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An ADDers's Very Quick Guide to Fiction You May Want to Avoid

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According to a recent study, our individual attention span has plummeted dramatically from 12 minutes in 2000 down to 5 minutes currently. Speaking for the ADD in many of us, 5 minutes sounds like a lot -- especially when it comes to listening to or reading a new book. Sure, there are compulsive finishers among us who must slog through anything to the end no matter how boring it is. These are the people who got all A's in school. If you're one of them, you can stop reading this now but of course you won't.

For the rest of us ADDers, if a book doesn't grab hold within the first few minutes, we're gone. Therefore, as a public service, here are some titles you may be tempted to pick up, but do not meet our shorter attention span criteria:

SLIGHT OF HAND by Phillip Margolin, HarperAudio: Margolin's previous Oregon-based legal land novels starring private eye, Dana Cutler are reliably entertaining. Unfortunately, Slight of Hand is not one of them. Maybe he -- or we -- are running out of steam because there's a been-there-done-that formula to this one. It's got the obligatory stolen relic from olden days, a criminal defense attorney who's a professional hit-man and PI Cutler who does her best to make sense of it all. She doesn't succeed. Narrator Jonathan Davis soldiers through it all but we ADDers are prone to dump of this audiobook within minutes.

THE HIT by David Baldacci, Hachette Audio: A U.S. government-sanctioned hit man goes up against an equally dangerous professional hit woman. Routine mayhem ensues but does not satisfy. Even the talented narrator Ron McLarty doesn't help the listener get past the first half-hour. The prolific Baldacci is allowed a clunker every now and then.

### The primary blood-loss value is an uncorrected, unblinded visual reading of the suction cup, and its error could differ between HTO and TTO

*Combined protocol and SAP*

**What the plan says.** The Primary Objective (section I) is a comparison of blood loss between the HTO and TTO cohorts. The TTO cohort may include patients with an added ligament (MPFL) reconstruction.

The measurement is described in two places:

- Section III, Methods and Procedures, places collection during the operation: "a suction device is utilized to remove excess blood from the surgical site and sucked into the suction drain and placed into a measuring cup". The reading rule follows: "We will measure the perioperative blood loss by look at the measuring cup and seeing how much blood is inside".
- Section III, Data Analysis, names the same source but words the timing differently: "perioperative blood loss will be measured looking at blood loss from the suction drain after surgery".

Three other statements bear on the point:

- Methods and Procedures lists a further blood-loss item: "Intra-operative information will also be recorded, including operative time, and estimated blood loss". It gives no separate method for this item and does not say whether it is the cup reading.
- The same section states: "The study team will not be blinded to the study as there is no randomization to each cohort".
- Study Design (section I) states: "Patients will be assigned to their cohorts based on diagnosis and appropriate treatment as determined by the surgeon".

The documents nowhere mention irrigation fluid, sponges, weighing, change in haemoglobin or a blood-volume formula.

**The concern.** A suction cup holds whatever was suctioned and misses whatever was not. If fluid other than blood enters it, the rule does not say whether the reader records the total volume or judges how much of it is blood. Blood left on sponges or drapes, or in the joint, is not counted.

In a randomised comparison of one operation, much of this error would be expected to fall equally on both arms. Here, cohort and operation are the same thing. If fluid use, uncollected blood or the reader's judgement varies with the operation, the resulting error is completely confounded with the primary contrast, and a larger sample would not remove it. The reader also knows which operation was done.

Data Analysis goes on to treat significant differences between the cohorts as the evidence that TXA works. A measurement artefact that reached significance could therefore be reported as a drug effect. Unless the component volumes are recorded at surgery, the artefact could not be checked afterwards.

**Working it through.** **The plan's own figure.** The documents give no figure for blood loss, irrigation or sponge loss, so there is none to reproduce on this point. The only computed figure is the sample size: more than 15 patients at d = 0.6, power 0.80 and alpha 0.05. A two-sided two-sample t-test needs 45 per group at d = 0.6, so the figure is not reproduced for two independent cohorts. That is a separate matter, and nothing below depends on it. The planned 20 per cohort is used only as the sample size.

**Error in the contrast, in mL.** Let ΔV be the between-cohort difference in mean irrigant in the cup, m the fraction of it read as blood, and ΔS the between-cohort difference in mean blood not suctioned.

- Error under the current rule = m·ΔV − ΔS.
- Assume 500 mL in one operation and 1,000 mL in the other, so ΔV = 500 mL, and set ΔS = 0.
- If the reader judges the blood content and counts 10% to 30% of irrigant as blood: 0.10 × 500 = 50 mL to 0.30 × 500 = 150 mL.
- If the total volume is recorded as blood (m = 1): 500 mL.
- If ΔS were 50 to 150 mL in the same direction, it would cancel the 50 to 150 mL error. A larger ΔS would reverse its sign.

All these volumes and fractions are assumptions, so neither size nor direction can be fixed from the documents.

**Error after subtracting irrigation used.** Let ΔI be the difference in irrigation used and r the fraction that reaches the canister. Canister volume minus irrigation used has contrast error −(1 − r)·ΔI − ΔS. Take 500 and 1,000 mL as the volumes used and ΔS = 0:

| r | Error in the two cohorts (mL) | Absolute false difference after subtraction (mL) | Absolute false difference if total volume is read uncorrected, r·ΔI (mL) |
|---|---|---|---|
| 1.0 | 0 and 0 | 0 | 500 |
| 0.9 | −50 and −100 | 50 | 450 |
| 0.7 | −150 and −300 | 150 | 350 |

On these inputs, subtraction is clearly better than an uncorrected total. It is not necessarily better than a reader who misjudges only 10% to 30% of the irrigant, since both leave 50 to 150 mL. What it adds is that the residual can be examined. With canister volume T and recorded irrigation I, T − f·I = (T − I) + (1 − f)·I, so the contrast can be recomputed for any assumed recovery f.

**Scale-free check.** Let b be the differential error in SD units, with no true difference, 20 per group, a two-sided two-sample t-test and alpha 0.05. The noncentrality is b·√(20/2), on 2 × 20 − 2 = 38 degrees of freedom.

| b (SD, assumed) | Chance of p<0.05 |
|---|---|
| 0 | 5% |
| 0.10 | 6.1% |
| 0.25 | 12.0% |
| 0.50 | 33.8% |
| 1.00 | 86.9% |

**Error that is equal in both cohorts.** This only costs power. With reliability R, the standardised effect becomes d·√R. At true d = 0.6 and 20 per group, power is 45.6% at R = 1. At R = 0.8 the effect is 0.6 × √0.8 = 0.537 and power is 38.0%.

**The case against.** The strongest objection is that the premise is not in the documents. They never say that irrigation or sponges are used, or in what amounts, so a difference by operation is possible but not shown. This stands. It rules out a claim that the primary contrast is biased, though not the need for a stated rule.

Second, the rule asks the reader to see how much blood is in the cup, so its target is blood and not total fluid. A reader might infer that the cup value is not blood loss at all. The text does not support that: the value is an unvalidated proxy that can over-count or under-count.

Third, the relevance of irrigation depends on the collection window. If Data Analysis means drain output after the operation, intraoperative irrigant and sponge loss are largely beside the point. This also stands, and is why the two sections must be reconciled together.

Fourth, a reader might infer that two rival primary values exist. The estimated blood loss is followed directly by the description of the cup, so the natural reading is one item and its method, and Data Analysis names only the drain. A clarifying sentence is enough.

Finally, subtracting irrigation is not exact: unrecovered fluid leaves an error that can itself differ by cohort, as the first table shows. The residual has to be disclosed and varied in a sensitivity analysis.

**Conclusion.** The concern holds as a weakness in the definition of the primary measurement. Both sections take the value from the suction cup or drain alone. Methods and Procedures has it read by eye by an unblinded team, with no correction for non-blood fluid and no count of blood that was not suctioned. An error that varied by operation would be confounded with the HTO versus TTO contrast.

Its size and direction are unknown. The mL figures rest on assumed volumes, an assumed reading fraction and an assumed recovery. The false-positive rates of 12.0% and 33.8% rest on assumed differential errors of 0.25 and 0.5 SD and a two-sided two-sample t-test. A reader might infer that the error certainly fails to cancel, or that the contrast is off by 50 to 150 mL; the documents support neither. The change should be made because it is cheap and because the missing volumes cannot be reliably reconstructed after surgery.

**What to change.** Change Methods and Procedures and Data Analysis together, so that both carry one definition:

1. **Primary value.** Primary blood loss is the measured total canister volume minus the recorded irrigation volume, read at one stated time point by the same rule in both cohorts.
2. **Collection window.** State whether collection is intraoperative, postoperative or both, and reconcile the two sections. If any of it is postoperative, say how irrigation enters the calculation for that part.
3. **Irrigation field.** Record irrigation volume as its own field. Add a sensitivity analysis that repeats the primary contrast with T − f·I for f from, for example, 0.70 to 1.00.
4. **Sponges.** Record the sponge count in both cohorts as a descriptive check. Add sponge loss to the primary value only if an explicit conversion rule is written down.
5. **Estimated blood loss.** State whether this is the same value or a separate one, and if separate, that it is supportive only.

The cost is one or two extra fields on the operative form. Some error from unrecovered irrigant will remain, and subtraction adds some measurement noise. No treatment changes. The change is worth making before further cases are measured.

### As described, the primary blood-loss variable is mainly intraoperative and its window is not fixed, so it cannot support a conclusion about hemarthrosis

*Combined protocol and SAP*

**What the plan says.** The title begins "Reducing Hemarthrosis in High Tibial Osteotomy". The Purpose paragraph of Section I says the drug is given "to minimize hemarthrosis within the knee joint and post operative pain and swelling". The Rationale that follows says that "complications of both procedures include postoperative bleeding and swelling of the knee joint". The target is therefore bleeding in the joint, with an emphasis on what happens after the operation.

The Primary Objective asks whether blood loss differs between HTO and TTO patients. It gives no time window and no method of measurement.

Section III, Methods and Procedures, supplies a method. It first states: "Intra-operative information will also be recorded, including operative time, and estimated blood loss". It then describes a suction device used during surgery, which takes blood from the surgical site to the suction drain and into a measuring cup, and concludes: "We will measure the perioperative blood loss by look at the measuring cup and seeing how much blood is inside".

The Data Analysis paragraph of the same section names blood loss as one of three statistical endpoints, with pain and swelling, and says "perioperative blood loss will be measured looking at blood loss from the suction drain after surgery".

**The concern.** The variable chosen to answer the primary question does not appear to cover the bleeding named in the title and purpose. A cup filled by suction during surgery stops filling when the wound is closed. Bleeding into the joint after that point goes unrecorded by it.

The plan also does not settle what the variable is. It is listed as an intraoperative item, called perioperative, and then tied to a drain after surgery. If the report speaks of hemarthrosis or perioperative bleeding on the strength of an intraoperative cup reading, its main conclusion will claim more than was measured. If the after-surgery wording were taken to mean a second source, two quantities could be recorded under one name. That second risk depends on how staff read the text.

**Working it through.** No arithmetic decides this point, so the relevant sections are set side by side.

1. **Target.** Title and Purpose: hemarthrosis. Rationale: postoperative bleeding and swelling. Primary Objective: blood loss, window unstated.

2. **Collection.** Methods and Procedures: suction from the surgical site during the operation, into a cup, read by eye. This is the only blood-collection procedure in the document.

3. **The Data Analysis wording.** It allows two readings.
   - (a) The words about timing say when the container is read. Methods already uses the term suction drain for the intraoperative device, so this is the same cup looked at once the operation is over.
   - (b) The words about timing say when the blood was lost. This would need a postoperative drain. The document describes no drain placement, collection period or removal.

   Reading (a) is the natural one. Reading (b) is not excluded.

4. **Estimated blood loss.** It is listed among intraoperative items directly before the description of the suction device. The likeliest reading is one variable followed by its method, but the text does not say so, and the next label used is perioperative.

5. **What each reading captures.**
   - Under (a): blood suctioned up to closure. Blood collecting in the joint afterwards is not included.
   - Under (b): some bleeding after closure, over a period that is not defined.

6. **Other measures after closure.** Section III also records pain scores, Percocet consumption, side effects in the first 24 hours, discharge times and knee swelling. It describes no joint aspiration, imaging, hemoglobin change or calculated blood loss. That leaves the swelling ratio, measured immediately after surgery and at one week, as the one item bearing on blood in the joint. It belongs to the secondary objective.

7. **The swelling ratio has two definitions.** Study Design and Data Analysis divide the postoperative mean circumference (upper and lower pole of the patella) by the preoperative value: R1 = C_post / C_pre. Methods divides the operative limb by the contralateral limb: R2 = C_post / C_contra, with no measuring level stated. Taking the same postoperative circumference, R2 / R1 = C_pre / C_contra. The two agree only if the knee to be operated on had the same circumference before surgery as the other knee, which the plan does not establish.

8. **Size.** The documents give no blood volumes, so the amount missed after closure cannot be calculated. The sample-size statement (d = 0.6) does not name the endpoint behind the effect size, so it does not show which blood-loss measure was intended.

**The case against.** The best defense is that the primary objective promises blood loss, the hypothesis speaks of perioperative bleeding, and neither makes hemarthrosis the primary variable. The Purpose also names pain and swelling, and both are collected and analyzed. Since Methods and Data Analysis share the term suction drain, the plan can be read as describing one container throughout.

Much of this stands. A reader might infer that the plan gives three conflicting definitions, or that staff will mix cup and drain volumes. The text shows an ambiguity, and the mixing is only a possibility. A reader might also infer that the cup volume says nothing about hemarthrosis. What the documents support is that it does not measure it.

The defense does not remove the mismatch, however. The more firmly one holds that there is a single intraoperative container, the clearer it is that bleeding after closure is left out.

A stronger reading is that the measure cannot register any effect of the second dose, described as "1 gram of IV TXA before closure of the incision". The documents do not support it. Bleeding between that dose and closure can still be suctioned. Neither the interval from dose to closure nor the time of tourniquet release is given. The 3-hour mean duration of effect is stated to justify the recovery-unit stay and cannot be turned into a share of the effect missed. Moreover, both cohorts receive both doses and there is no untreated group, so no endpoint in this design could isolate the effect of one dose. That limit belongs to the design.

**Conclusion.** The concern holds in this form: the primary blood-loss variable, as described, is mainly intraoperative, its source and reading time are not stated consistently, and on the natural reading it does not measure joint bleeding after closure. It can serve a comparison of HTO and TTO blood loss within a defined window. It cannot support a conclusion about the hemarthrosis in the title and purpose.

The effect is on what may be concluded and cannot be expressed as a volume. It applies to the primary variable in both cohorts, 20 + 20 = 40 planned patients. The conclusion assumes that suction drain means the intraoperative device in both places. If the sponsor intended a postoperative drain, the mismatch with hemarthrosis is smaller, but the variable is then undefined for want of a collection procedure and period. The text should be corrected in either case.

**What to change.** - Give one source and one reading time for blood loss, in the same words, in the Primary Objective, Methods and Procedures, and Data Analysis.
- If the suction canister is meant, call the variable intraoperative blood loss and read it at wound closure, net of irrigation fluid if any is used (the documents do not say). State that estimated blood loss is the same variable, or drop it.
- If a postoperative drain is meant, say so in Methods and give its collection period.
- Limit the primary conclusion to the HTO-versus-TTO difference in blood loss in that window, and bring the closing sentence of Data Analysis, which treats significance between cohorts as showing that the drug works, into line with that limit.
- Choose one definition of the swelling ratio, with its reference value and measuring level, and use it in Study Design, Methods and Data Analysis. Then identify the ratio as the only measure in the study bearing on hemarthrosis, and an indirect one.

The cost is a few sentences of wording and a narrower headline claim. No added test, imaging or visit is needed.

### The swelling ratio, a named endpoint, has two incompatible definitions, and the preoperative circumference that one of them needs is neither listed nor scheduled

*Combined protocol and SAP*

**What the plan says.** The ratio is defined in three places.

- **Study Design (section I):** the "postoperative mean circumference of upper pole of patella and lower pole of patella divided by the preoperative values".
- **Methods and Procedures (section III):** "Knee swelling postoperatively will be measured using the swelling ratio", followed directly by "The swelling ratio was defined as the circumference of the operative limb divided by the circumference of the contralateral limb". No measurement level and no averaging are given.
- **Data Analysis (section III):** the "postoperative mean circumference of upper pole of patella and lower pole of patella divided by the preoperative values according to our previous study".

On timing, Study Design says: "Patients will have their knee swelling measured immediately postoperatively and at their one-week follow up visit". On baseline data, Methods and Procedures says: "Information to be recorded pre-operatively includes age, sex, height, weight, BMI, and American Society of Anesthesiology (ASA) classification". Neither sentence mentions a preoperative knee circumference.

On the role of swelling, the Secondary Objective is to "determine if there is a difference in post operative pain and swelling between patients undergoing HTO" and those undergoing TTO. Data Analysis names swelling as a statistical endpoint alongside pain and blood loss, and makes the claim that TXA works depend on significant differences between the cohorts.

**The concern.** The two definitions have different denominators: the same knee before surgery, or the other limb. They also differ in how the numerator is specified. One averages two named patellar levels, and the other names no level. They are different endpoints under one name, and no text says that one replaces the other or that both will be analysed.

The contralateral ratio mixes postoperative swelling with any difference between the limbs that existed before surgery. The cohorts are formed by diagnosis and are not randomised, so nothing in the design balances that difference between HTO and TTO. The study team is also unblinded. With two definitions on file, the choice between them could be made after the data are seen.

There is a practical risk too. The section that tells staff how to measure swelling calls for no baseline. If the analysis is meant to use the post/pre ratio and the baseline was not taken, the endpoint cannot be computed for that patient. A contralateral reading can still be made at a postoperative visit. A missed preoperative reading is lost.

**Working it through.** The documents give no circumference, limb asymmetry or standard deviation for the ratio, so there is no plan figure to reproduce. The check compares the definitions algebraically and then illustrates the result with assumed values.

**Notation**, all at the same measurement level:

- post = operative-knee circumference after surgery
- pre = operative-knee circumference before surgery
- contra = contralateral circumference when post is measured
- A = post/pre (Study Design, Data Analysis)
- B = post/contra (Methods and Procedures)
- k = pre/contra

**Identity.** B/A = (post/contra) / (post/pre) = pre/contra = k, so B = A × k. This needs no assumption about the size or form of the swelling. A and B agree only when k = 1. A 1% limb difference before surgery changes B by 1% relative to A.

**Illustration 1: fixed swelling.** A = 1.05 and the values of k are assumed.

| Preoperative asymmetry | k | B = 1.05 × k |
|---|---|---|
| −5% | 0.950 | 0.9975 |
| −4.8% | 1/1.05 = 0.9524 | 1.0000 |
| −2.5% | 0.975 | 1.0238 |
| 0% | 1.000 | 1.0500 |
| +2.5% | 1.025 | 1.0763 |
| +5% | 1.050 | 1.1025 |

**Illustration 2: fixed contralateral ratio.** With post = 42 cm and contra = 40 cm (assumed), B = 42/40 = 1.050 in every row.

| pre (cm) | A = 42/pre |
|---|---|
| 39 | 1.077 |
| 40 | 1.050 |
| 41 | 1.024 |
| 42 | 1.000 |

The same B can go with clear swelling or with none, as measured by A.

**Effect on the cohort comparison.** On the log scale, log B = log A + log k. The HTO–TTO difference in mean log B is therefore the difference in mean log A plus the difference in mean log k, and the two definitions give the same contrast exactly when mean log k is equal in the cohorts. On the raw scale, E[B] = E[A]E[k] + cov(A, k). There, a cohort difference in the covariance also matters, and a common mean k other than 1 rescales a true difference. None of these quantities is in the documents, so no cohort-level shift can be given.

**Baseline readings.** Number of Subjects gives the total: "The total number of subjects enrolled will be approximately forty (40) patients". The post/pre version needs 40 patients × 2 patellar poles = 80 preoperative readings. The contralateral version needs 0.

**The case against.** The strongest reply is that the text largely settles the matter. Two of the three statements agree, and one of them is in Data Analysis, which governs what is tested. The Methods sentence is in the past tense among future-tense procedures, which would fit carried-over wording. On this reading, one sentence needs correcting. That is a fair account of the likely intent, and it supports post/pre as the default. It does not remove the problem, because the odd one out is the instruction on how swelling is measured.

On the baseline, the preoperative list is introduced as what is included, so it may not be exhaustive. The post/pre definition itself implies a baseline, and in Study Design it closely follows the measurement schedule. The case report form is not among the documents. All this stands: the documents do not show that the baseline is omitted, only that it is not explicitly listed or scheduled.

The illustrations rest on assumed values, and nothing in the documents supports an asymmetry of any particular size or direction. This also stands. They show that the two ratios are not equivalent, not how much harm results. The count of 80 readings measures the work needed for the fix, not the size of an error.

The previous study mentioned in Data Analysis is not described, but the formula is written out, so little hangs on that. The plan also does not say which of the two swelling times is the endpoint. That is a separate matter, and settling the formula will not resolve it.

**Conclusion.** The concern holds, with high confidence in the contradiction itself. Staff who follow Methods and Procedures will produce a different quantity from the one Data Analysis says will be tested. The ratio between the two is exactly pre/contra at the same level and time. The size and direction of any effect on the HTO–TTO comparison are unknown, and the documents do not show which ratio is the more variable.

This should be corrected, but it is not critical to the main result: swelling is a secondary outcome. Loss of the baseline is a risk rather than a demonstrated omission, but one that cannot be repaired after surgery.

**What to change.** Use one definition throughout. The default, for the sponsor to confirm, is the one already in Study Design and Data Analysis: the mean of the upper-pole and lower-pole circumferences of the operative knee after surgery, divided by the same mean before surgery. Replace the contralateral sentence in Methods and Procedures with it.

THE SIEGE by Stephen White, Brilliance Audio: It's a hostage-taker story with an 'explosive' opening scene intended to propel the listener/reader into the action. It doesn't. The author takes us in several different, overly-written storyline directions which only serve to defuse and confuse. It's challenging getting beyond the first of the 12 audio discs in this 14-hour unabridgment. Veteran narrator Dick Hill tries way too hard to pump up the non-existent excitement.

TRIGGERS by Robert J. Sawyer, Brilliance Audio: The president lies in a hospital after an unsuccessful assassination attempt. A bomb takes out the White House and triggers an electrical pulse that screws up a memory experiment going on in the same hospital. Everybody suddenly has access to everybody else's memory -- including the president of the United States. Sounds promising. It isn't.

It's very tough for authors to grab and sustain our interest given our ever-decreasing attention spans. Can you imagine a few years from now when the 5 minutes is down to 2? Oh, wait, for many of us, it's already here.